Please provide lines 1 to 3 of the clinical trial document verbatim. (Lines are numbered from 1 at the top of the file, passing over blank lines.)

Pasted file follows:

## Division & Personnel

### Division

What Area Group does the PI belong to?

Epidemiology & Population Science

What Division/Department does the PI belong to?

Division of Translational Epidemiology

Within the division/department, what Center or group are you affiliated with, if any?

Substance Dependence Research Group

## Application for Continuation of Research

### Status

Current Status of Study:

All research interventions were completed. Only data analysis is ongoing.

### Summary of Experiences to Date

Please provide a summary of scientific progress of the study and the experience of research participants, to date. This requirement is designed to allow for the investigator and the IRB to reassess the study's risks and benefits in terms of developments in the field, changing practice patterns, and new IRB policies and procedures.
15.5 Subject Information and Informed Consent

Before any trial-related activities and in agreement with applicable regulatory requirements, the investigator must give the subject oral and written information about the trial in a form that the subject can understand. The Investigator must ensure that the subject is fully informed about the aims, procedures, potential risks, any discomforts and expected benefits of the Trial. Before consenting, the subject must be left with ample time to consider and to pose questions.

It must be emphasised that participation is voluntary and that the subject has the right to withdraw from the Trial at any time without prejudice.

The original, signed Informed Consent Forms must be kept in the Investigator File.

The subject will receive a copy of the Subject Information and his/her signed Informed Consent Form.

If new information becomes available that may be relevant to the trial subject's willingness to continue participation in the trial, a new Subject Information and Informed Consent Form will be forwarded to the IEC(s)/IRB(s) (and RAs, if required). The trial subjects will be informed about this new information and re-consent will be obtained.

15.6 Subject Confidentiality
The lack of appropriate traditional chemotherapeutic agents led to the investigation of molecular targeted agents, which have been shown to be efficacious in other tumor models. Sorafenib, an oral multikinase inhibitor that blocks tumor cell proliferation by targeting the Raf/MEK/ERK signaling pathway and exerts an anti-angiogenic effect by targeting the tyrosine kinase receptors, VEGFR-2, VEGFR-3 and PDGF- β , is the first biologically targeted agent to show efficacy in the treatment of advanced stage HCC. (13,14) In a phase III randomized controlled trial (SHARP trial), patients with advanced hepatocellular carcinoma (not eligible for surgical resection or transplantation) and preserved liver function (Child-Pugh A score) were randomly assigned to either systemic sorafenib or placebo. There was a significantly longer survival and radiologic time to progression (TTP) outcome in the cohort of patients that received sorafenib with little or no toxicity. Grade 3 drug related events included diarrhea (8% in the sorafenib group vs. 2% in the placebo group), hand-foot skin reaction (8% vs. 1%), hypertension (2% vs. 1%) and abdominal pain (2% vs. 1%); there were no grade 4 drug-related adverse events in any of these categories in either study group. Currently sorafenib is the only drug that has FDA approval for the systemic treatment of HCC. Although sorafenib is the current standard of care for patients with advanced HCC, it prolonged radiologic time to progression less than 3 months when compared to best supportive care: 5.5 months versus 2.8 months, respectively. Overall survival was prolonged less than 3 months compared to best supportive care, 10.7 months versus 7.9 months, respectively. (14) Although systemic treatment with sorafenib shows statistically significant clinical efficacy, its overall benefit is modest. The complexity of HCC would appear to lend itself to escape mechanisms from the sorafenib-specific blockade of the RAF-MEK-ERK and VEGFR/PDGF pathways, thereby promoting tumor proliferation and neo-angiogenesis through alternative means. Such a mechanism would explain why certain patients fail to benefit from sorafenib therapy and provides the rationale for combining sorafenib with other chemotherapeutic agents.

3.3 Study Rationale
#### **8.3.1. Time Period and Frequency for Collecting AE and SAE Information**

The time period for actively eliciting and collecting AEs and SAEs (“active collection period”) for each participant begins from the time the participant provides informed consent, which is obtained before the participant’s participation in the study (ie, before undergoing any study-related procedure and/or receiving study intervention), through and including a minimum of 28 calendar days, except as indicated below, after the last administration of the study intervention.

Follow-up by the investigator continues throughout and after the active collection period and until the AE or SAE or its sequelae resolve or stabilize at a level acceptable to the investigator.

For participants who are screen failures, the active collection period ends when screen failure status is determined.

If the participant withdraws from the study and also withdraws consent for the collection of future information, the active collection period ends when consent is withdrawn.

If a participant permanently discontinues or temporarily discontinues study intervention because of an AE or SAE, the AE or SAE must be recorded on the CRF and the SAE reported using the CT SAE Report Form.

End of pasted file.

## Division & Personnel

### Division

What Area Group does the PI belong to?